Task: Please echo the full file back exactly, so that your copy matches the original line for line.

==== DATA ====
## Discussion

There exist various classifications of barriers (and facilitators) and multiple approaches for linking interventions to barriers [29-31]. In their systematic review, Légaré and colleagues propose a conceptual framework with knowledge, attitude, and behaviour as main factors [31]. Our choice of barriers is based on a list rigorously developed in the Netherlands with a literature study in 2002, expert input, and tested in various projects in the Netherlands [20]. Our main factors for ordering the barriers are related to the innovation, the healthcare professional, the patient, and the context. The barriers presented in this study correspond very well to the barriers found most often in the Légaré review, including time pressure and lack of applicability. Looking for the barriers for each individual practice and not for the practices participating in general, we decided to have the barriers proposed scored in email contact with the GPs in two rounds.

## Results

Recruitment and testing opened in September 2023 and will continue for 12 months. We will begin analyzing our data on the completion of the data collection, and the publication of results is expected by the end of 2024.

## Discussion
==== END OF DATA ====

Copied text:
## Discussion

There exist various classifications of barriers (and facilitators) and multiple approaches for linking interventions to barriers [29-31]. In their systematic review, Légaré and colleagues propose a conceptual framework with knowledge, attitude, and behaviour as main factors [31]. Our choice of barriers is based on a list rigorously developed in the Netherlands with a literature study in 2002, expert input, and tested in various projects in the Netherlands [20]. Our main factors for ordering the barriers are related to the innovation, the healthcare professional, the patient, and the context. The barriers presented in this study correspond very well to the barriers found most often in the Légaré review, including time pressure and lack of applicability. Looking for the barriers for each individual practice and not for the practices participating in general, we decided to have the barriers proposed scored in email contact with the GPs in two rounds.

## Results

Recruitment and testing opened in September 2023 and will continue for 12 months. We will begin analyzing our data on the completion of the data collection, and the publication of results is expected by the end of 2024.

## Discussion